Parts of the Mississippi Delta were flooding today, forcing people to flee their homes as thousands of others were trying to decide whether to stay or go as the river continued to swell.
The sliver of land in north-west Mississippi, home to hardship and bluesman Muddy Waters, is in the crosshairs of the slowly surging river, just like many other areas along the banks of the big river.
“We’re getting our mamma and daddy out,” said Ken Gelston, who helped pack furniture, photos and other belongings into pickup trucks in Greenville, Mississippi.
His parents’ house sits on Eagle Lake, which the Army Corps of Engineers expects to rise significantly.
“We could have 5 feet of water in there,” Gelston said, nodding at the house. “That’s what they’re telling us.”
To points much farther north, thousands face the decision of whether to stay or go as high water kept on rolling down the Mississippi and its tributaries, threatening to soak communities over the next week or two.
The flooding is already breaking high-water records that have stood since the 1930s.
In Rolling Fork, Mississippi, the birthplace of McKinley Morganfield, better known as Muddy Waters, tension was high.
“It’s weird,” said Lakeysha Stamps, a waitress at the Highway 61 Cafe. “Here we are today and everything’s fine. And tomorrow there could be all this water!”
In Memphis, Tennessee, residents of a well-to-do enclave on Mud Island, which sits in the river, were getting too much of their beloved surroundings. Rising waters practically lapped at the back porches of some of the island’s expensive houses.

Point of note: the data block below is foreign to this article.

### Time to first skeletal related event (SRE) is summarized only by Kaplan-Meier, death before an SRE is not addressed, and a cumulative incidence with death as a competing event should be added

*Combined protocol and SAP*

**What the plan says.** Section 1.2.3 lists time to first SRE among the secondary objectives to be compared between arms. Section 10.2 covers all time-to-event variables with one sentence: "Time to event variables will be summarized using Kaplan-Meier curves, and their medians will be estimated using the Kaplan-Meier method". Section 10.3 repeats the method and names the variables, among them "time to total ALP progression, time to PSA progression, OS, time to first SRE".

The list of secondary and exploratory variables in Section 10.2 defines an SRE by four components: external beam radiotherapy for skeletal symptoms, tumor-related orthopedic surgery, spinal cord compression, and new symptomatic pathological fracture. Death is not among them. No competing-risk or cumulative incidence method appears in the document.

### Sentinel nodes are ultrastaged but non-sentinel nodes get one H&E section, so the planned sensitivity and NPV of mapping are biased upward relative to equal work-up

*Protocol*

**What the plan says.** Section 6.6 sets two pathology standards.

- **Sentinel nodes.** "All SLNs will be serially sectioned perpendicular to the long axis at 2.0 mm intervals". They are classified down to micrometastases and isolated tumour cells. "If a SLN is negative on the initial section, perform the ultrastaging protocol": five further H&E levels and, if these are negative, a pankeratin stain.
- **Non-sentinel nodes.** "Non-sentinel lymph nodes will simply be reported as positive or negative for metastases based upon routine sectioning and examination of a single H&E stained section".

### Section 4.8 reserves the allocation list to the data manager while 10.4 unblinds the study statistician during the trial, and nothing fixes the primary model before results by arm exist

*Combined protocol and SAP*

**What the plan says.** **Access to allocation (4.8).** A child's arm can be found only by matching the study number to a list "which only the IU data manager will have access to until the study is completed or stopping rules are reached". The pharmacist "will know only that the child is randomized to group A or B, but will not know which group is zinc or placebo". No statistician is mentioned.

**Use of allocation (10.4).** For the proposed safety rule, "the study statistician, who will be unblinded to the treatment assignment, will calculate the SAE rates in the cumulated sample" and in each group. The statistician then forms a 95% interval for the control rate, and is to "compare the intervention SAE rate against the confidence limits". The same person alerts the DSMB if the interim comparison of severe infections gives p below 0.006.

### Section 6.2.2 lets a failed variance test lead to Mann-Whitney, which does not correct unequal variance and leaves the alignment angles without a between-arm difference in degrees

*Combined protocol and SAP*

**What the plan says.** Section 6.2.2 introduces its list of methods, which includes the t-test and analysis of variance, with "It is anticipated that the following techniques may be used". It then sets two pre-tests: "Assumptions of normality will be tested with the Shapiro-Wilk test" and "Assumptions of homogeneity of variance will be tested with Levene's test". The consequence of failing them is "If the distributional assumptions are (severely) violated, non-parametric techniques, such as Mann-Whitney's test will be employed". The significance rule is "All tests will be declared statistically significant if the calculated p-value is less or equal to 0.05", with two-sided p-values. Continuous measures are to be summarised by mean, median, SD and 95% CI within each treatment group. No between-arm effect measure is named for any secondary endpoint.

“I’m going to sleep thinking, ’I hope they don’t evacuate the island and we wake up and we’re the only ones here,”’ said Emily Tabor, a first-year student at the University of Tennessee’s College of Pharmacy in Memphis who lives on Mud Island.
The three-mile-long strip of land that is part of Memphis has about 1,500 homes and businesses and 6,000 mostly well-off residents, many of them living in gleaming, 20-year-old houses with wide river views and traditional Southern touches such as columns, porches and bay windows.
Emergency officials warned that residents may need to leave their homes as the river rises toward an expected crest Wednesday of 48 feet – about 3 feet higher than yesterday. The record in Memphis, 48.7 feet, was set in 1937.
Water pooled at the lowest end of Beale Street, the most famous thoroughfare in the history of the blues, but it was about a half-mile from the street’s popular restaurants, shops and bars and did not threaten any homes or businesses.
Meanwhile, in Missouri, the Army Corps of Engineers blew a third hole in a levee to relieve pressure and prevent catastrophic flooding there and in Illinois and Kentucky.
The Mississippi continued to rise in Caruthersville, where a high-mark set in 1937 was surpassed on Wednesday, but was generally going down elsewhere in the state.